The start of a new year can be both exciting and intimidating. It’s filled with hope for success and fear of failure. At the start of the new year we look for resolutions: we acquire more projects, more friends, more money, more triumphs, more of whatever will make us feel good about ourselves. Why? To resolve that question resounding deep in the depths of our psyche: Who am I? Am I funny, am I admired? Am I disliked, hated, or despised? Am I valued? Who am I?
On January 1, 2012, I left my home, my friends, and my family and moved across the country to a city where I knew no one. The future was promising: I could start new hobbies, make new friends, and change the way I dressed. I could redefine myself without having to answer to anyone. I’ve always been the independent type, so starting over alone was easy at first. But despite my introversion, I soon found that living alone, so far away from family and friends, is hard. It’s uncomfortable and it’s lonely. But, I’ve since learned, that that doesn’t mean loneliness is bad.
If we choose to, our loneliness can turn into the Christian practice of solitude, which can allow us to face the “Who am I?” question, not alone, but with God.
Solitude is not like a typical “resolution” which feeds our compulsion to find a sense of value in accomplishment. Rather, solitude is an awkward, nail-biting practice that forces us to meet the discomforting distress of our own sin. Like sitting in the dentist’s chair, in solitude, you sit in God’s chair, and He does the long, painful work of addressing your pains and needs. But it’s worthwhile: the Christian practice of solitude can foster Christian virtue and help reorient our affections for Christ. While solitude intensifies vulnerable questions of identity, Christ does His work to make us new.
Solitude may look different for everyone, based on needs and schedules, but here are eight tips on how you can make the most of a practice of solitude, and hopefully make the most out of the start of a new year.
1. Decide on a time.
I would advise everyone to yield a full 24 hours at least once a year, and at least one hour every week to solitude. If you can do more, do more. But, please don’t let the fear of not doing enough keep you from doing any at all — if you can’t afford 24 hours, find 12 hours, or six, or even one. One hour away from the usual grind is more rewarding than you might think.
2. Find an unfamiliar space.
This could be anywhere, really, indoor or outdoor. It could be in the forest, in a yard, or in someone’s home. Do you have a friend or family member who might have a space that you could use for an extended period of time? Or maybe you know someone who wishes to practice solitude as well — a good idea is to swap homes for the time devoted to solitude. Unfamiliar spaces are better than familiar ones because they take you out of your ordinary environment and the typical distractions. But, if you can’t find an unfamiliar space, a quiet space in your home will do fine. If you’re willing to pay, retreat centres exist for this very purpose.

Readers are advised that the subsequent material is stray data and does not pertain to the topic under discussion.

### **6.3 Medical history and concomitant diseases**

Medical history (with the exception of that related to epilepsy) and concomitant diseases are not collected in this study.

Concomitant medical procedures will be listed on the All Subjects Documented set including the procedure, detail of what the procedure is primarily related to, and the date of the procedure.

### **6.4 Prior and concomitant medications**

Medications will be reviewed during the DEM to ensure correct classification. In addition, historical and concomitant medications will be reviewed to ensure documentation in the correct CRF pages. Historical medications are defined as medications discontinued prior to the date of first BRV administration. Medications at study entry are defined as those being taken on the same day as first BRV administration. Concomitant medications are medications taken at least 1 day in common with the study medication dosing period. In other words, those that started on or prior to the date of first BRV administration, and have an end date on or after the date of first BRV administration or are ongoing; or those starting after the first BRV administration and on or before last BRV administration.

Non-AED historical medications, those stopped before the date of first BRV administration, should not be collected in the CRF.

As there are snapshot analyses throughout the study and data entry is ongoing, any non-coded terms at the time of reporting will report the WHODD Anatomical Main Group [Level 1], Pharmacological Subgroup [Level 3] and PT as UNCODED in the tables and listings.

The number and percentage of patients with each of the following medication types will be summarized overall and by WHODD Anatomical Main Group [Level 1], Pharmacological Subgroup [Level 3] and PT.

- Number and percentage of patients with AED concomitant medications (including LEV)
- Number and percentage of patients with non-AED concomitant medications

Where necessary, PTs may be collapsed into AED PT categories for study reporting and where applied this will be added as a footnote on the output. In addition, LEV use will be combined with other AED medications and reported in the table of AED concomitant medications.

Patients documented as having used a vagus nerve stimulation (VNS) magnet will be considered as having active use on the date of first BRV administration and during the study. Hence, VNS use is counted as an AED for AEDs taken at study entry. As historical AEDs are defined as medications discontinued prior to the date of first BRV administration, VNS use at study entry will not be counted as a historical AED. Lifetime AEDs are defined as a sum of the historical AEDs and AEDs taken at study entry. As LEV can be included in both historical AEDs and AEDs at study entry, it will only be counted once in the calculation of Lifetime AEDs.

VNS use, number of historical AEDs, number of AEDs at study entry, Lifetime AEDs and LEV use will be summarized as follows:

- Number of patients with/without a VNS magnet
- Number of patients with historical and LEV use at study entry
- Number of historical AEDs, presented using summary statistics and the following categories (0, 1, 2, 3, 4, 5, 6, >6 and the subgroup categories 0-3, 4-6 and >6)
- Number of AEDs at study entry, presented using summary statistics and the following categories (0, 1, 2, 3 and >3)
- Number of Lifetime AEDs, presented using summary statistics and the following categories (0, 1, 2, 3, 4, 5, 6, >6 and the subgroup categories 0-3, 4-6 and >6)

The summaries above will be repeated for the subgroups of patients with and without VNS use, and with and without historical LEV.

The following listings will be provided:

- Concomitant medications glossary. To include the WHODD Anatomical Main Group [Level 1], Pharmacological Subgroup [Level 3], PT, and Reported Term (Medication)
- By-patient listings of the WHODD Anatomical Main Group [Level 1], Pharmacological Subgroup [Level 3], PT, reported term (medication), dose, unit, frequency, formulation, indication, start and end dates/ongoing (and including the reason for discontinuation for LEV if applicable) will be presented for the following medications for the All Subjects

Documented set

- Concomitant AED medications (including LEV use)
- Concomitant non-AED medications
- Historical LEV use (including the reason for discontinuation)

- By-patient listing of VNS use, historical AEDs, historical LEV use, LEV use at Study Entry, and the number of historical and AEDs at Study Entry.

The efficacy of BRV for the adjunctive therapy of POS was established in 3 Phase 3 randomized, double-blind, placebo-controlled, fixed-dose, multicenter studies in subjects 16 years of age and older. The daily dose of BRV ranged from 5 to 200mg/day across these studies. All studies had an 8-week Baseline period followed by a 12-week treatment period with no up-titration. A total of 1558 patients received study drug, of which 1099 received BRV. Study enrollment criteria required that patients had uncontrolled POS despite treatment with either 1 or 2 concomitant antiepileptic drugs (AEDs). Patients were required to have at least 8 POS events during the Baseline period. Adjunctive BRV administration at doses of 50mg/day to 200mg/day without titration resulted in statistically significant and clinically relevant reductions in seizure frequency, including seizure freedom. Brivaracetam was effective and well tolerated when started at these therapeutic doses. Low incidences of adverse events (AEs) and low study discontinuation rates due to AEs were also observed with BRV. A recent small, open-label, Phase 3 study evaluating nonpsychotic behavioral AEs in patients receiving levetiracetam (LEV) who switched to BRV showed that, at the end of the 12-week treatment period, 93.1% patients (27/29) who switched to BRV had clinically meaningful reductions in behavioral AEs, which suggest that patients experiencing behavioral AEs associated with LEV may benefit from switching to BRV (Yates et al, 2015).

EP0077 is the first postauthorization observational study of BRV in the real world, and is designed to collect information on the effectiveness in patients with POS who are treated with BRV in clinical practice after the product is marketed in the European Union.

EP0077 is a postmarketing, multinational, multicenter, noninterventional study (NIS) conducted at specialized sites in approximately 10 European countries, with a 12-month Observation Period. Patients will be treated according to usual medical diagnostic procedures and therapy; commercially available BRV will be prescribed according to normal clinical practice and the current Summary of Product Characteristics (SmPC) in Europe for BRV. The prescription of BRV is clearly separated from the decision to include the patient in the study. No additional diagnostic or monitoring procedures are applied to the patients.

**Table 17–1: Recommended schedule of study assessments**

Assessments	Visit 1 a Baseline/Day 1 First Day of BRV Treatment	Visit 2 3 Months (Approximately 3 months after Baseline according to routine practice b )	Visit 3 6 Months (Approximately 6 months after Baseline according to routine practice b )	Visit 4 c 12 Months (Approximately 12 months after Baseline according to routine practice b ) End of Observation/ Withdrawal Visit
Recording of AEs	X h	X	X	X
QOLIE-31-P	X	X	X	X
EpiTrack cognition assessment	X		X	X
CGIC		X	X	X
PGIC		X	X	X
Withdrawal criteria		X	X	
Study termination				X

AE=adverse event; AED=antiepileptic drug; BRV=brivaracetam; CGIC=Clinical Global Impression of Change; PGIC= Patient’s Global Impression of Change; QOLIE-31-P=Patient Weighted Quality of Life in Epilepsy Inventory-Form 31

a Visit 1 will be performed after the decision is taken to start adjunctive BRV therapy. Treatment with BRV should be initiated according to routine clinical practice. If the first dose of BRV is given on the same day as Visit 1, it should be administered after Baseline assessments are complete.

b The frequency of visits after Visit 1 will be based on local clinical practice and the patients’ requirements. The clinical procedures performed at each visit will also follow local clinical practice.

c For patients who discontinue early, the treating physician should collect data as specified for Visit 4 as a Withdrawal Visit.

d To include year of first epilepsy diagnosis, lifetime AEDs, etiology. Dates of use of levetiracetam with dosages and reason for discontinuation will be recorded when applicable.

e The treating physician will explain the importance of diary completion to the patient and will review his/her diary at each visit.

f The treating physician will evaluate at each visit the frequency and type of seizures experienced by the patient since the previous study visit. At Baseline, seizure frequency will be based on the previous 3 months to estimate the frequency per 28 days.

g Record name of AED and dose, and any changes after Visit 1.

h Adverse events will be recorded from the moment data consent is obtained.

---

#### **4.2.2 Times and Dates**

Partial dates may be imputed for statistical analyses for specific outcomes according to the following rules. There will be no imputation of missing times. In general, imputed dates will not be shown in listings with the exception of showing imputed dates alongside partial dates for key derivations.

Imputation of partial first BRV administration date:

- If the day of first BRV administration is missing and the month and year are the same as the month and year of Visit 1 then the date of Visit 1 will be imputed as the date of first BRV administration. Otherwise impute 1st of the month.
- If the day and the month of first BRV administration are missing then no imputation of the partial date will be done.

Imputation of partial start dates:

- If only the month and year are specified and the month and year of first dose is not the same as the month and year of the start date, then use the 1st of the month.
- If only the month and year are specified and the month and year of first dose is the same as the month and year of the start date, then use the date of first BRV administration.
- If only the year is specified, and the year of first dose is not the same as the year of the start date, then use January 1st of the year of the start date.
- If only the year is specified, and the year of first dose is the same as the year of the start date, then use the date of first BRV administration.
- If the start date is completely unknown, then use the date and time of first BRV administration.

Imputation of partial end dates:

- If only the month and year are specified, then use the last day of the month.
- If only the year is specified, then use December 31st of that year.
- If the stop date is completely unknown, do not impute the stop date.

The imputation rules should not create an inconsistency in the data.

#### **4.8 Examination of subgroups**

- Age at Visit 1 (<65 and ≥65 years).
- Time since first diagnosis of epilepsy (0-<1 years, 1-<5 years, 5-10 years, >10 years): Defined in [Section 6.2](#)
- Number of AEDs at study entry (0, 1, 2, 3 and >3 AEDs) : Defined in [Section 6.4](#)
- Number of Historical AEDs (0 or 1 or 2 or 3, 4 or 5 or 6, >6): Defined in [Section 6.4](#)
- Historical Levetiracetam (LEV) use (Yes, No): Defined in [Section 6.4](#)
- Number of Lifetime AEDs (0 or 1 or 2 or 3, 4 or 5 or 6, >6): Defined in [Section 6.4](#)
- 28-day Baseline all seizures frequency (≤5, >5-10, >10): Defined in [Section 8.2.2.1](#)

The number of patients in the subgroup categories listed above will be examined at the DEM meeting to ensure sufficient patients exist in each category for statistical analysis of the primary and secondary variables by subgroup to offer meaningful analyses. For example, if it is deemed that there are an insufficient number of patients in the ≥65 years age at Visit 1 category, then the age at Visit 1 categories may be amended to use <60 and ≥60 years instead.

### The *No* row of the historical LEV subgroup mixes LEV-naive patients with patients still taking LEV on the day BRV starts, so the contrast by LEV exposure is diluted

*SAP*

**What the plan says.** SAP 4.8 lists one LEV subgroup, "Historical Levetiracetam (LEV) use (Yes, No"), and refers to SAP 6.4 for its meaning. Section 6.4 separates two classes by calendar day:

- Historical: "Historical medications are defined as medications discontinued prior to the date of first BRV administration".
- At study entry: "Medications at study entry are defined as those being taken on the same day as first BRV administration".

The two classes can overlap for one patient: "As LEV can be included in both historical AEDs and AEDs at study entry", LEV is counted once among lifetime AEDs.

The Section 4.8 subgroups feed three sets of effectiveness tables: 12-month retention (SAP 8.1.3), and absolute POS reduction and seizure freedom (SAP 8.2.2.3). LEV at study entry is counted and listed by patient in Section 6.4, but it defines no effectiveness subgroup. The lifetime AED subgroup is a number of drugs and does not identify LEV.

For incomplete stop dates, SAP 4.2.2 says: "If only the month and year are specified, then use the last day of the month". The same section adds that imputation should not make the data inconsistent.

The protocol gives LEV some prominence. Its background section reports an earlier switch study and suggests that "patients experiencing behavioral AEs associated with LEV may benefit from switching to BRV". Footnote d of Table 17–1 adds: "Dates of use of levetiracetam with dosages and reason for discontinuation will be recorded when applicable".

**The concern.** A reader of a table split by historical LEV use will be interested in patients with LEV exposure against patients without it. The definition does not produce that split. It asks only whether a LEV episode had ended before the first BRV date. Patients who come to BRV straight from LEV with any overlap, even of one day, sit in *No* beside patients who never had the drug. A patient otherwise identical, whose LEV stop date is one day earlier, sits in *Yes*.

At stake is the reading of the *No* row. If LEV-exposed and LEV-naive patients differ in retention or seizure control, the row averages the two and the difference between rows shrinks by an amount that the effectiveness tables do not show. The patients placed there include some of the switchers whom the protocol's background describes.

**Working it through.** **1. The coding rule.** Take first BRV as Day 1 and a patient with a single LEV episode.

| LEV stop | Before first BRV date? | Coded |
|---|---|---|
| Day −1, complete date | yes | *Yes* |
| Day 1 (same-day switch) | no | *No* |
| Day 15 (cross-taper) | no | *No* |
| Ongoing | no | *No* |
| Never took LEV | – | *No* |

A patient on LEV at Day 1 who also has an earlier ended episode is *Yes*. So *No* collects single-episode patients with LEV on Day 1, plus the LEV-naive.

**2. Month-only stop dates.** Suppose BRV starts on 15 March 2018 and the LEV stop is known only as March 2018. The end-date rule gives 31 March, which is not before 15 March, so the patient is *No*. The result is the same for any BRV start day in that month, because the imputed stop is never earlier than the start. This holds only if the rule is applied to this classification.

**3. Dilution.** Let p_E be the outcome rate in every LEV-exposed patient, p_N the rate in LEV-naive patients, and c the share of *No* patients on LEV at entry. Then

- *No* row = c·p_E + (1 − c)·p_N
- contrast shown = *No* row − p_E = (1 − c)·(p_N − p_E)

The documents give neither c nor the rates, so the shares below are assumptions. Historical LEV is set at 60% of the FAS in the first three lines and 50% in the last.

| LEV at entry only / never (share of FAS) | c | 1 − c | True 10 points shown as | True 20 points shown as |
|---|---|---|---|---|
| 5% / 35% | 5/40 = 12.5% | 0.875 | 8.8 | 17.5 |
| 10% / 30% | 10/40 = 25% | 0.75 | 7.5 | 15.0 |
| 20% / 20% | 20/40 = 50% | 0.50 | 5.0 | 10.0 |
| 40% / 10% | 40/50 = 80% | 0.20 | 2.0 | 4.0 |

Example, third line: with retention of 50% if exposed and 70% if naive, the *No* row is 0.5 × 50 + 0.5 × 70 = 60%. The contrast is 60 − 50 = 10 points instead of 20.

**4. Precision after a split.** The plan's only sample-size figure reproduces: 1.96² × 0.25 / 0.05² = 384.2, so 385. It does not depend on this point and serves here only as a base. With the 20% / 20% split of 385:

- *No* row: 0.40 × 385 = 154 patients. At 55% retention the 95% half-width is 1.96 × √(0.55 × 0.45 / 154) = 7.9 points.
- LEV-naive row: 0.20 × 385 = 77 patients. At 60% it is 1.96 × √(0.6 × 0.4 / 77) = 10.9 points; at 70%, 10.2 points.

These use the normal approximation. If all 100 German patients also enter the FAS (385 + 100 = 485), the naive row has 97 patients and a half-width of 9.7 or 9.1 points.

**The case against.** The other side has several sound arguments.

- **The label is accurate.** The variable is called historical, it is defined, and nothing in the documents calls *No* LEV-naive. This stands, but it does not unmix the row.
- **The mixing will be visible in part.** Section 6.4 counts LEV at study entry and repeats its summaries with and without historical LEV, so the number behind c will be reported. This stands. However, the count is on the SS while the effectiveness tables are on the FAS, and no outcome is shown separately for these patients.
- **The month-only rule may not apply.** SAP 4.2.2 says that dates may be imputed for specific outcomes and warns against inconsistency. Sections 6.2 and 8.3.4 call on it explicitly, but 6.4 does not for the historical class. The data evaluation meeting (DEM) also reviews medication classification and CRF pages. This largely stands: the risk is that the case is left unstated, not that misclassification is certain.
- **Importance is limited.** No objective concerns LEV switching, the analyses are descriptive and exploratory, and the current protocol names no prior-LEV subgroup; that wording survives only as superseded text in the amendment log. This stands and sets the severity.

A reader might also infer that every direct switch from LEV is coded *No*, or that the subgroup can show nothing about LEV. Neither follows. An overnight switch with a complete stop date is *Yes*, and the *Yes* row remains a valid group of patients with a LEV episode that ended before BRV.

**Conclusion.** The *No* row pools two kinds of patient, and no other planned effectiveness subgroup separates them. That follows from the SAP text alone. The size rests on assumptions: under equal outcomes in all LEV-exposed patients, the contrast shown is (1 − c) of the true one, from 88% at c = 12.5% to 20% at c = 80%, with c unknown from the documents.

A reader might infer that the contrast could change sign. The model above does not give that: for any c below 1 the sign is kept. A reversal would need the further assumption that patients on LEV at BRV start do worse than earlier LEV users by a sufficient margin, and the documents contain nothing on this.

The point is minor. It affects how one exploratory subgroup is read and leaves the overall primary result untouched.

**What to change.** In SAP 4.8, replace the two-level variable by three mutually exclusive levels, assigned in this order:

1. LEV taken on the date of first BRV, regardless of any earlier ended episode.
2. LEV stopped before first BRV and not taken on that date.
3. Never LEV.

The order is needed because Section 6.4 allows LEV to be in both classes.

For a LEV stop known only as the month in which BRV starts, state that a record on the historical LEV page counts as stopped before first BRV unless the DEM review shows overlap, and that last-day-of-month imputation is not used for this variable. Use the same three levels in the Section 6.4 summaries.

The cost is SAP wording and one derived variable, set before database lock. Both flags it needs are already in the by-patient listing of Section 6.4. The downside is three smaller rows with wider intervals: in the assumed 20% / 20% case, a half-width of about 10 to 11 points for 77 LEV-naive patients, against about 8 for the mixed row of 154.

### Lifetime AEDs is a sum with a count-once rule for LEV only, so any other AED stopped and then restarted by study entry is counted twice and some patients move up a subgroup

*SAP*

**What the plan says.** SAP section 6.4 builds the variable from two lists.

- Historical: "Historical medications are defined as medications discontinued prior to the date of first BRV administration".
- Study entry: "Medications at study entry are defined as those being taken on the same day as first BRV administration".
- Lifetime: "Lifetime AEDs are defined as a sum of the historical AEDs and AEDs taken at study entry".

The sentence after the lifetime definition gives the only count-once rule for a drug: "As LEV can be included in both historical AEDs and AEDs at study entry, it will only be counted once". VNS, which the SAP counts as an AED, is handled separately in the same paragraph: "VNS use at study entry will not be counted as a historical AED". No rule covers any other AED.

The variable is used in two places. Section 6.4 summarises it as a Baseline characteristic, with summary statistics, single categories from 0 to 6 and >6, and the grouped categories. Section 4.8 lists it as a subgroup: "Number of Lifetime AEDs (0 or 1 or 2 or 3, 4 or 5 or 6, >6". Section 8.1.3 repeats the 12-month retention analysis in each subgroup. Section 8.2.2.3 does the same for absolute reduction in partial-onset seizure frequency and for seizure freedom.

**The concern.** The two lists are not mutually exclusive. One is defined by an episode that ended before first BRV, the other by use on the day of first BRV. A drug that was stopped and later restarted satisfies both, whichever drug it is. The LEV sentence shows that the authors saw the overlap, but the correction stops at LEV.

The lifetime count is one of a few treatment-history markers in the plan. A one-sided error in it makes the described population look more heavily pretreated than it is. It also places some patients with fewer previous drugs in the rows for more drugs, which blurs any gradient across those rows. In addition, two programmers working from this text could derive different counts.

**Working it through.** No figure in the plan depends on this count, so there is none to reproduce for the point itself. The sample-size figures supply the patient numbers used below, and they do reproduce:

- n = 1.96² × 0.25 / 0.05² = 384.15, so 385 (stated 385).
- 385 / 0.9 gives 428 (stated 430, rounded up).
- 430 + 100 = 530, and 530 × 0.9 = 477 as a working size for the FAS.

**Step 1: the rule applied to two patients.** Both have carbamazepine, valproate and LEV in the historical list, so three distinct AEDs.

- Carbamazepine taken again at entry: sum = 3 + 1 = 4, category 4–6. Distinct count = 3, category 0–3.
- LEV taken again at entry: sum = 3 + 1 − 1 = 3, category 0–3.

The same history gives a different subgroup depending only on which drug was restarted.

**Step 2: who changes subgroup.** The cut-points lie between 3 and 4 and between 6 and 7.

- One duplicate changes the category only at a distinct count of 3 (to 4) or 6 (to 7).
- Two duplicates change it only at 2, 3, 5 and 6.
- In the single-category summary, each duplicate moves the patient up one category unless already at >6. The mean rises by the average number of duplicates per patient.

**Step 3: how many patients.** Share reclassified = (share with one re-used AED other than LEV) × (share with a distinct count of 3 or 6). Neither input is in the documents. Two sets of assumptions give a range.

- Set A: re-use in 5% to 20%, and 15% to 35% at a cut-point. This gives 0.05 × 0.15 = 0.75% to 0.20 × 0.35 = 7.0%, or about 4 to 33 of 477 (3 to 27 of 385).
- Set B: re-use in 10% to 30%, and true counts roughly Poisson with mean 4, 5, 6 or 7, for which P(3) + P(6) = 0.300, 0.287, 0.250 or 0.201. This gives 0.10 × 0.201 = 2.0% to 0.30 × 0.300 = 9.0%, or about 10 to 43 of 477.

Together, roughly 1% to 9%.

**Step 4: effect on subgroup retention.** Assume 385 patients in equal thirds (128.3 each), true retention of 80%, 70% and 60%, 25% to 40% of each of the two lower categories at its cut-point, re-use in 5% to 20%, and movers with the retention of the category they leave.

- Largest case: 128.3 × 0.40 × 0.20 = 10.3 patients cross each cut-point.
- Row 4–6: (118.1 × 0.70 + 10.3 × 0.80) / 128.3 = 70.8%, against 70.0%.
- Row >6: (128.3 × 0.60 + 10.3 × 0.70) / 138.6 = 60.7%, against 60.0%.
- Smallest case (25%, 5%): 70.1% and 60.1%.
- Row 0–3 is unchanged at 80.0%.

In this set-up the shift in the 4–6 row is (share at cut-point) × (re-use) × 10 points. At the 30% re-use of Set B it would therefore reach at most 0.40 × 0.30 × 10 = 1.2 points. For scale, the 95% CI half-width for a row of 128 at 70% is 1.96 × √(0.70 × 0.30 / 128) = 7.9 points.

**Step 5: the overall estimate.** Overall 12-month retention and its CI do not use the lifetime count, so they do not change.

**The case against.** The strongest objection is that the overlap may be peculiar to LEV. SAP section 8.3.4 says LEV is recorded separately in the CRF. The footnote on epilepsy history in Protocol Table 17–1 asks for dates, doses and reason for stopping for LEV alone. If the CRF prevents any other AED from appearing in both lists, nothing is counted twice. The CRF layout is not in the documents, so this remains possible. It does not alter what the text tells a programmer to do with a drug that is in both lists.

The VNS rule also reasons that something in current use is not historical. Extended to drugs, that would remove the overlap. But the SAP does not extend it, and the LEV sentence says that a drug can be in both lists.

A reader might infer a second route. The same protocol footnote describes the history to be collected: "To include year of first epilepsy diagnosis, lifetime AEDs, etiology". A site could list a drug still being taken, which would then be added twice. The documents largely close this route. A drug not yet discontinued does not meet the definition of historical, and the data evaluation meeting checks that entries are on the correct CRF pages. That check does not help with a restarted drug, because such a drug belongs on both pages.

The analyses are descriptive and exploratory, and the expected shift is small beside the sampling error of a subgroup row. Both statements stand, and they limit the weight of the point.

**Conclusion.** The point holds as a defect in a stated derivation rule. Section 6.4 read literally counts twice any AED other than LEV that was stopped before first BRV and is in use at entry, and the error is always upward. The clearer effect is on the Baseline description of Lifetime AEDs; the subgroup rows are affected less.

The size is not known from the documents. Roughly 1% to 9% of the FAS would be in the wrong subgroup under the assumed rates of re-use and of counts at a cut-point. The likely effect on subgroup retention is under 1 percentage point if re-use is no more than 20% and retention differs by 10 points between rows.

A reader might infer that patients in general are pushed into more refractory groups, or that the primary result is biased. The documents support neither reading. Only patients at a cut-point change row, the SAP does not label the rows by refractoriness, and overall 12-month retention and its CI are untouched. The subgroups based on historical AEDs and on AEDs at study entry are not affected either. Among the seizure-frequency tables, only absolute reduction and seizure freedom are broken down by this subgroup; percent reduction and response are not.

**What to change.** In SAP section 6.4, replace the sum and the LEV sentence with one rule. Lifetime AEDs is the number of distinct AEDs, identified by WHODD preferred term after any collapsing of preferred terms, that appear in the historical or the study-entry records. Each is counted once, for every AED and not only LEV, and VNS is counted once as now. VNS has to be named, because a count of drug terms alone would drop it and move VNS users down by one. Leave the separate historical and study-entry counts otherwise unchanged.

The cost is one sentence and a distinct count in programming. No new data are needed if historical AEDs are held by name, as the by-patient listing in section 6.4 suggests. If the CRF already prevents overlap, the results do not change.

3. Leave the gun, take the cannoli.
Leave all digital technology at home, or in another room, far away from you. In solitude, we get rid of our infrastructures: no phones, no computers, no music devices, no projects to accomplish. Just a Bible and you: vulnerable, sinful, and broken.
4. Plan for snacks.
If you plan on taking a whole 24 hours, it might be a good idea to bring some food — but keep it simple (like a loaf of bread, or some granola bars). If you plan lavish meals you’ll find yourself looking forward to eating more than praying. If you can fast, even better.
5. Don’t give up.
In solitude, everything in you will want to give up — to get your phone, check your email, or just cut it short. DON’T! The struggle of solitude is an important part of the process. You need to struggle with your discomfort, you need to sit in the discomfort of sin’s reality and presence in your life and in the world. Ask yourself: “What’s making me so uncomfortable?” “Why am I so bored?” “What is so much more important than this moment right now, and why?” “What is God saying?” To practice solitude is to say, “I’m ready for the truth.” But the moment we catch a glimpse, we’re reminded of its pain, so we run. Don’t run, wrestle with it.
6. Be with God.
The most important part of the practice of solitude is your encounter with God. You can’t manipulate God, that’s for sure, but you can seek Him, and all the better if you do. There are no rules, and God can do what He wants, when He wants. So pray, and pray honestly — there’s no fooling God.
7. Make it a habit.
Hopefully, a 24 hour period of solitude will propel you into the habit of solitude on a smaller scale. Practice the principles of solitude daily through momentary retreats and God desiring dispositions. A walk, a minute of silence, or just turning off your phone are simple ways to remember God and cultivate devout dispositions throughout the day.
8. Get back to the world.
Getting back to the world and our community is an important counterpart to solitude. Solitude isn’t an escape or withdrawal for the sake of rest or renewal. Before His ministry with people, Jesus spent time in the desert, and it was only after 40 days of fasting and temptation in solitude that Jesus called His disciples. In solitude, God encounters us, convicts us of sin and compels us by His love; He defines our identity by His purpose and work, and through Him we no longer view our resolutions, activities and goals as “our own thing,” but rather, as part of the common vocation of the church of Christ, who makes all things new.
Photo (Flickr CC) by chuddlesworth.